The steam room is twelve feet long and six feet wide, easily measured by counting the tile. The only splotch of color is the worn sleeve of a five-foot length of ragged green garden hose attached to a faucet. The timer is broken so you have to spray the thermostat sensor above the door. If you put your finger over the nozzle it produces enough pressure to sustain a spray that will reach the sensor. If you hold it there long enough, sometimes up to a full sixty seconds, the pipes, which are imprisoned in a casing of cedar slats, begin a slow deep gurgle. The gurgles grow into tapping, and the tapping becomes a shhh-shhh swishing, and finally thick clouds of steam escape from between the slats of cedar. In seconds the small white cell is filled with such a concentration of steam that your skin cries out. I have witnessed grown men yelp like puppies and leap for the door.
An L-shaped ledge rims half the room, providing a small space to host rigorously sweating bodies. I am told women can tolerate less body space than men, but it is an observable phenomenon in the steam room that postures stiffen when too many naked males are required to sit too close to one another. I have felt my own body squeeze itself into a smaller size to gain distance from another male body as it enters my space, usurping the peace I created within my own frontiers.
The steam room is most therapeutic when I am by myself and able to lean back against the short wall, legs extended out fully along the tile ledge. Yet it only reveals its sacred nature when two or more are gathered in the midst of steam.
One other man sharing the steam room is most tolerable, so long as he does not shave or perform exercises. There are such offenders. One of the regulars is Frodo, a meticulous middle-aged man who seems far too concerned with keeping his body youthful and elegant. When I open the door of the steam room and through the clouds can make out the silhouette of Frodo doing naked sit-ups on the ledge, I am overcome with despair. Equally disturbing is when I am under the covers of hot vapor and Estefan enters. His lush white mustache curves upward in a smile as the cheap metal from a disposable blue razor makes the irksome noise of scraping whiskers to the moist fungal floor. Perhaps in their respective spheres, Frodo and Estefan are fine human beings, but in the steam room they are unwelcome vermin.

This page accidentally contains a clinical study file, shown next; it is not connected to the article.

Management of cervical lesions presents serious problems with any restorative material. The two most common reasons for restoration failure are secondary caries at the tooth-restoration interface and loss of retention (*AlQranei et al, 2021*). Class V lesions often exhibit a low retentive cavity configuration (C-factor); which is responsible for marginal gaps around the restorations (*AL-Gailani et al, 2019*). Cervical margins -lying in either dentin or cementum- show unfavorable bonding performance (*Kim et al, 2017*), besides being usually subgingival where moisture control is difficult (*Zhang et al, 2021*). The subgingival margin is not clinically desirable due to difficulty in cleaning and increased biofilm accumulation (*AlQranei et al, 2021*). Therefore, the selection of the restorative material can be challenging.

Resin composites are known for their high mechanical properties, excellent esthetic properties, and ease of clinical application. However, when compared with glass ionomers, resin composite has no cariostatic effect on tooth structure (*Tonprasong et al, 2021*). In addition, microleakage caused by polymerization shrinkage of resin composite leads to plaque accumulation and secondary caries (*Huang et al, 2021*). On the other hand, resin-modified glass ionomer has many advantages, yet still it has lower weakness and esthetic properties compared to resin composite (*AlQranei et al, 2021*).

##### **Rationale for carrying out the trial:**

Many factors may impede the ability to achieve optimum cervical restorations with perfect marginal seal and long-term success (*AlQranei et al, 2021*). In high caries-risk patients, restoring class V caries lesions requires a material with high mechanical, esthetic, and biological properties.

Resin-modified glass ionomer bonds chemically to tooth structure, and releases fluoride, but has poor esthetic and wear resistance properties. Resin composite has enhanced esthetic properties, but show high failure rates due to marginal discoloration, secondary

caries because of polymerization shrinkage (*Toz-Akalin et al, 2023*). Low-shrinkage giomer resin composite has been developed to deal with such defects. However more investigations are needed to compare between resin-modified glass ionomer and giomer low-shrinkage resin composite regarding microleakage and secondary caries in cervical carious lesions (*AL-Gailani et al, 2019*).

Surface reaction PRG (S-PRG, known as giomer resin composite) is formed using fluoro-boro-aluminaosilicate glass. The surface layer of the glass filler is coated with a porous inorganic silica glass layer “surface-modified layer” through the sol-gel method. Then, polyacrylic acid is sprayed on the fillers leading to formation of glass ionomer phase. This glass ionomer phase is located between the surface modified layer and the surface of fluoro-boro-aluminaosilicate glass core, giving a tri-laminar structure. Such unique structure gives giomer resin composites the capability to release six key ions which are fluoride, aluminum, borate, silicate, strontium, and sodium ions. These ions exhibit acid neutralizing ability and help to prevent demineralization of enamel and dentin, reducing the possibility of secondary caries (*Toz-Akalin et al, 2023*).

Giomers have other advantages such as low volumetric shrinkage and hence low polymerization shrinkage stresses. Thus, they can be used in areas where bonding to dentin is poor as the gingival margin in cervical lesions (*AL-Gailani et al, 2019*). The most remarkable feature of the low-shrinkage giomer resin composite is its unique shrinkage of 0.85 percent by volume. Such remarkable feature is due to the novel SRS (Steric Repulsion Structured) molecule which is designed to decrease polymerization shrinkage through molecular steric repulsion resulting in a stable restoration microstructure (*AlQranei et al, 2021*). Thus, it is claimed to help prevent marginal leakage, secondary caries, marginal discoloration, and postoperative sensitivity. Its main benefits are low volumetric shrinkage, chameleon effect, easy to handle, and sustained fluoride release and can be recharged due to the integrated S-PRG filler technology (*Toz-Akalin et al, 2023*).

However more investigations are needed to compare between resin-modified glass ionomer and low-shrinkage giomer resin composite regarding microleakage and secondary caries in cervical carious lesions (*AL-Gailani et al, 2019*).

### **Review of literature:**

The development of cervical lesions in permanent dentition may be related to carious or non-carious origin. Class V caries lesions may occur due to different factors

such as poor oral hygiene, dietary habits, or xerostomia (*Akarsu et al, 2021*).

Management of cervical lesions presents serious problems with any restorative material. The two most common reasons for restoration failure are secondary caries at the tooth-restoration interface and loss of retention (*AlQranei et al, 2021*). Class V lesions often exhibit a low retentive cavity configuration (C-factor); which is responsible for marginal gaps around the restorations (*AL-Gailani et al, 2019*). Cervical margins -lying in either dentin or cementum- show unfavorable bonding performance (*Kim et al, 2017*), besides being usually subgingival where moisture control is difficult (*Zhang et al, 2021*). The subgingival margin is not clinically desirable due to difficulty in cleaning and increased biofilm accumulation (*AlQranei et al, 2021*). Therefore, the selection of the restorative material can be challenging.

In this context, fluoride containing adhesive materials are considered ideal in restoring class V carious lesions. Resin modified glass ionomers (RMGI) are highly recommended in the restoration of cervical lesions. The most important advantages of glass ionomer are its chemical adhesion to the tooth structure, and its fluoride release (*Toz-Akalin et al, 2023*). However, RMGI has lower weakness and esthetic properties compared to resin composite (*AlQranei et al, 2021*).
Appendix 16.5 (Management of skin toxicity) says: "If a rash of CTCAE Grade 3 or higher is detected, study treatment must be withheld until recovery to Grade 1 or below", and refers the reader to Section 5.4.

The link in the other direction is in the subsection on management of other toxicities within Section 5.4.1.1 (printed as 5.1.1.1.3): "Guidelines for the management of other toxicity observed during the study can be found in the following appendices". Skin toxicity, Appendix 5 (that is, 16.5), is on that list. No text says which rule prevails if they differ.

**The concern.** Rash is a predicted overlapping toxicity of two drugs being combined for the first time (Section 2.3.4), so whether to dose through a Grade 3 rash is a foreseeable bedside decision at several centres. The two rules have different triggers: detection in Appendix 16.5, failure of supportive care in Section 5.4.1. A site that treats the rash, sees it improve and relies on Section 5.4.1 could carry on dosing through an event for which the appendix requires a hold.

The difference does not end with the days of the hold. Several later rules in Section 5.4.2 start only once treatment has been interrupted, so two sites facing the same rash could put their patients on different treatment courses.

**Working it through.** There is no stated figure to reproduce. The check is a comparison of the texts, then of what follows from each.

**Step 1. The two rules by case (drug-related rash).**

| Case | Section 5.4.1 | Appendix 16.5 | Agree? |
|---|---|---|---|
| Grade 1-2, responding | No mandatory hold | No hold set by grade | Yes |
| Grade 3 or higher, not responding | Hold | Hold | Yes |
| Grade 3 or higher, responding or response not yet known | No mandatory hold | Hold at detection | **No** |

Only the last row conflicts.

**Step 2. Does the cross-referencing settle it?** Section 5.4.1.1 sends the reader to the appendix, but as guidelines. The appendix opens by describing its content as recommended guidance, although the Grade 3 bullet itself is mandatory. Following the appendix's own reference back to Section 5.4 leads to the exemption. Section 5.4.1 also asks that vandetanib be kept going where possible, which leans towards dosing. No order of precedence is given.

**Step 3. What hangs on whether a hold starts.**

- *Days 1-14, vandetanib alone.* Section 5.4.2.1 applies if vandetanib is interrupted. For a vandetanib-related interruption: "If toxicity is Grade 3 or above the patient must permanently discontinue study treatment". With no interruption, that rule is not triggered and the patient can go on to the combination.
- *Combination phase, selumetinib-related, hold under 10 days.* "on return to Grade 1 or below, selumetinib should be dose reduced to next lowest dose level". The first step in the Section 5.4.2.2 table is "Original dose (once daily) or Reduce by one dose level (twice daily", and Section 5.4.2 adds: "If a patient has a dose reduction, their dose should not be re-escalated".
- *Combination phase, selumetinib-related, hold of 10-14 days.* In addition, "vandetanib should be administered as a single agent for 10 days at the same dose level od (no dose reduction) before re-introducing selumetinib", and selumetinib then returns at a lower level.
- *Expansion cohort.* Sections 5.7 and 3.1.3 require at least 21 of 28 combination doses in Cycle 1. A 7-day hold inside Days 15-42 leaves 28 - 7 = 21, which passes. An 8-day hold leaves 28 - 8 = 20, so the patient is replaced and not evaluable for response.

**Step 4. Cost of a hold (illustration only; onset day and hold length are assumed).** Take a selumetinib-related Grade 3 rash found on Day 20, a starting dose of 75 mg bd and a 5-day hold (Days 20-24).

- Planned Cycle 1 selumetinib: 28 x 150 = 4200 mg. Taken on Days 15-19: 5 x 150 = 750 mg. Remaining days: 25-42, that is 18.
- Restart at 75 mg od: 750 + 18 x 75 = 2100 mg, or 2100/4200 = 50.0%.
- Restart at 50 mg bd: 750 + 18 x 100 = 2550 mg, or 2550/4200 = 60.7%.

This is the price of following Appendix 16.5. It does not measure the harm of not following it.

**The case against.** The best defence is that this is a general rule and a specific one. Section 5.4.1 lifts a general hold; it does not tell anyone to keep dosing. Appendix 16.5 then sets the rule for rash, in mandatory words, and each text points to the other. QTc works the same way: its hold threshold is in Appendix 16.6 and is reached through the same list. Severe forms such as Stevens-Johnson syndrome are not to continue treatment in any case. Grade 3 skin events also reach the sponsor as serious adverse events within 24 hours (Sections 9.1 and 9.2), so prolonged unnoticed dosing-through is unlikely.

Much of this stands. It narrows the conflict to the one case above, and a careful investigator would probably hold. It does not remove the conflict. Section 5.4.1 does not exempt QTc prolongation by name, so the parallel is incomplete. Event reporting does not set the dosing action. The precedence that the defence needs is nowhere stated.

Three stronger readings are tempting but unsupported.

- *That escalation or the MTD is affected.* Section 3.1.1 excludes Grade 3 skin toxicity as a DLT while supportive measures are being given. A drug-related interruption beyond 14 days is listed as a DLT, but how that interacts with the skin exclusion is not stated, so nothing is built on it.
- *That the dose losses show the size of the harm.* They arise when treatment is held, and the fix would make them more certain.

Wilson is a different story.
Monday and Wednesday I gleefully shared the steam room with Wilson who brought a small beaker of Eucalyptus oil to pour liberally between the slats of cedar. Few others (apart from Wilson and me) could tolerate the pungent, sinus liquefying intensity of the plant. Wilson was a rapper who said the oil compensated for the cigars he smoked when he was in Atlanta or NYC cutting music deals.
The steam room is an endangered habitat.
Even as you read these smuggled stories whispered from the walls of a sacred place, a major renovation is underway at the Robert L. Cohen Center, fondly known by members as “The COE”. It is unclear what will happen to the steam room. Will it be restored or eliminated? Or if it is simply torn apart and put back together, will its sacred magic seep out and leave behind an ordinary steam room? A damp chilling fog of anxiety has crept into my heart for which this steam room chronicle is my therapy.
You can purchase the novel at: http://tumbleweedbooks.ca/2015/11/05/now-available-the-steam-room-diaries/